He says there are three other main areas where data could be compromised.

"One, your own home PC where you could keep electronic taxation records," he said.

"Two, keyloggers on people's machines so when they do lodge their online tax return they've got a keylogger and a piece of malware installed in the machine which has actually harvested that data and sent it off to the criminals.

"Or three, a tax agent has had their computer compromised which has allowed that material to be scraped."
Hundreds of Australians being scammed

Australian Competition and Consumer Commission deputy chairwoman Delia Rickard says since January, more than 300 people have reported the ATO scam.

It's not so much the topic of the scam but the signposts of it, being asked to pay money to get money that you're told is yours, that is a classic sign of a scam and people should be aware of it and not fall for it.
ACCC's Delia Rickard

"But most of them tend to come in the second part of the year when people are expecting refunds," she told the ABC.

"It's a form of reclaim scam, and we've had over 6,000 complaints of reclaim scams this year, some from the ATO, some in relation to overpaid utility bills, refunds of bank fee charges, there's a whole raft of versions of the scam.

"They'll take a topical issue of the day, it could be carbon, it could be tax, it could be a whole range of things and they'll build a scam around it.

"It's not so much the topic of the scam but the signposts of it, being asked to pay money to get money that you're told is yours, that is a classic sign of a scam and people should be aware of it and not fall for it."
How to stay safe

Detective Superintendent Hay has advice for people who worry their data could be compromised.

"We have to make sure when we operate online that we do so safely and that the machines we're using are safety to use online," he said.

"So you don't do personal information on a public access system, an internet cafe you're not going to do you financial or taxation business on such a machine, you want to make sure it's got the latest operating system.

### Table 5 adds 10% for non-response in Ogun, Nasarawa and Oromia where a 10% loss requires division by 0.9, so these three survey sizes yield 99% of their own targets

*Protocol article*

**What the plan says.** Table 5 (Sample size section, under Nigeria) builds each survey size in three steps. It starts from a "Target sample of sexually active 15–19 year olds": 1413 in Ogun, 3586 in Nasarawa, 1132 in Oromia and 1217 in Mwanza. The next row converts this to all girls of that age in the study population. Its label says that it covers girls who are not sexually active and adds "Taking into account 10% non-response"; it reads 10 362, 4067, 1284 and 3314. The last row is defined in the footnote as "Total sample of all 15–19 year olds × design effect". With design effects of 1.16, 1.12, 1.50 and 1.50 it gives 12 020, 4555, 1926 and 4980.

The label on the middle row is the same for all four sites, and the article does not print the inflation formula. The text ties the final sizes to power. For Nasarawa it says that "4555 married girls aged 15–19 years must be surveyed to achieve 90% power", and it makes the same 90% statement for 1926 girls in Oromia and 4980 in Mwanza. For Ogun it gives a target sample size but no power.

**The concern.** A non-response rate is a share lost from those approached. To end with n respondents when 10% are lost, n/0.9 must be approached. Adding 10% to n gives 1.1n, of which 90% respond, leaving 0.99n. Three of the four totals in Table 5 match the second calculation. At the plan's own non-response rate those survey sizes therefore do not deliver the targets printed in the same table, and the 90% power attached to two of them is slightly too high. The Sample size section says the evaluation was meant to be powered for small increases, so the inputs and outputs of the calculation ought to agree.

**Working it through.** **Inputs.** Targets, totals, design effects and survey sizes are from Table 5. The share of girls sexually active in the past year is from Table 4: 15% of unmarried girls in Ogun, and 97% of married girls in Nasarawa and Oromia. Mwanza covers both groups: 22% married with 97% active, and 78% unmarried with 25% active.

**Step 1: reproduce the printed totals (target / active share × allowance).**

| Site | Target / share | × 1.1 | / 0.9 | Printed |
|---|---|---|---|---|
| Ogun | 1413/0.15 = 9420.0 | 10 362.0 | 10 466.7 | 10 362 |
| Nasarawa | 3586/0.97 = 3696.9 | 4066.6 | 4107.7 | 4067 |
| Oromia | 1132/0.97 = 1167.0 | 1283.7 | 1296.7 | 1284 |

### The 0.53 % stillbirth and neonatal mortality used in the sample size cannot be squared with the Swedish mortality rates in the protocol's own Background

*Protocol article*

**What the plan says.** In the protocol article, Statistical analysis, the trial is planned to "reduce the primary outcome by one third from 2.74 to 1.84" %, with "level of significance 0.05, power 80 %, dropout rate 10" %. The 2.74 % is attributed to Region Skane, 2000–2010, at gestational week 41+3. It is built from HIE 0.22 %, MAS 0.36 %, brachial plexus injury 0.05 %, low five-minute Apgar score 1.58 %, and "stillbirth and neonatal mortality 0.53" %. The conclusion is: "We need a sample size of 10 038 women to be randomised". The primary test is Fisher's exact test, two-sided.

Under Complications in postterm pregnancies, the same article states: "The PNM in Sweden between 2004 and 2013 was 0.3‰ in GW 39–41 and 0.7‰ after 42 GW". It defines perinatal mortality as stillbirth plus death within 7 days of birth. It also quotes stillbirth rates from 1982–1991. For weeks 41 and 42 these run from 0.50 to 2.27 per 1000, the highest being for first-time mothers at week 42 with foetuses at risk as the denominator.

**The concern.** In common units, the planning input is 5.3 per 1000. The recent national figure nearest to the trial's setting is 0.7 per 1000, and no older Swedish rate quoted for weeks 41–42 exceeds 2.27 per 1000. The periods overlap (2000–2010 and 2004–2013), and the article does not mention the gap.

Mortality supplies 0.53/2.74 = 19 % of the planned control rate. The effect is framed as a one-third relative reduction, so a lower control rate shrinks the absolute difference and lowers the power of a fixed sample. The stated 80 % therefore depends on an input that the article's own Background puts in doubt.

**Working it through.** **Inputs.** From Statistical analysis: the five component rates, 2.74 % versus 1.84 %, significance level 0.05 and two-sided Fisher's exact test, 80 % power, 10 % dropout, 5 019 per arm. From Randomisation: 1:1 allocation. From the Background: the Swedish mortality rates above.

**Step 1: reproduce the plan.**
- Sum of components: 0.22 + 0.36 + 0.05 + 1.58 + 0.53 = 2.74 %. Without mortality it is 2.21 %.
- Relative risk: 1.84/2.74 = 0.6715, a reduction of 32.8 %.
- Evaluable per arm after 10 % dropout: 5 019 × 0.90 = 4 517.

"For example Windows XP, it doesn't cut it any more, it's not being patched, it's insecure, so you want an up-to-date operating system.

"You want to make sure it is patched appropriately every time it can be patched, you have it patched automatically.

"That you've got the latest anti-virus patched on a daily basis, that you run regular systems scans.

"And from a behaviour perspective you've got to be a bit more disciplined about what you surrender to the internet, so you don't post too much personal information or post any photographs on a device that has activated the geo-locator settings because that's just telling the crooks where you are."
Auditor-General's report criticises security measures

A report by the Auditor-General on seven government agencies, including the ATO, found they remain "vulnerable" to cyber attacks.

It found the agencies are behind in implementing updated security patches for applications and operating systems.

"The selected agencies had not yet achieved full compliance with the top four mitigation strategies mandated by the Australian Government in 2013; a requirement reflecting heightened government expectations in response to the risk of cyber attack," it said.

"Further, none of the selected agencies are expected to achieve full compliance by the Government's target date of mid-2014, notwithstanding their advice regarding further initiatives which, when implemented, would strengthen ICT (information and communications technology) security controls and protection against cyber attacks.

"Based on their stage of implementation of the top four mitigation strategies and IT general controls, the selected agencies' overall ICT security posture was assessed as providing a reasonable level of protection from breaches and disclosures of information from internal sources, with vulnerabilities remaining against attacks from external sources to agency ICT systems.

"In essence, agency processes and practices have not been sufficiently responsive to the ever-present and ever-changing risks that government systems are exposed to."

Detective Superintendent Hay says anyone who is connected to the internet is at risk.

"Every time you connect to the internet there is a degree of risk, every time you drive your car down the M1 or Pacific Highway you can never guarantee you won't have an accident and the same applies to the internet," he said.


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Noel Tudball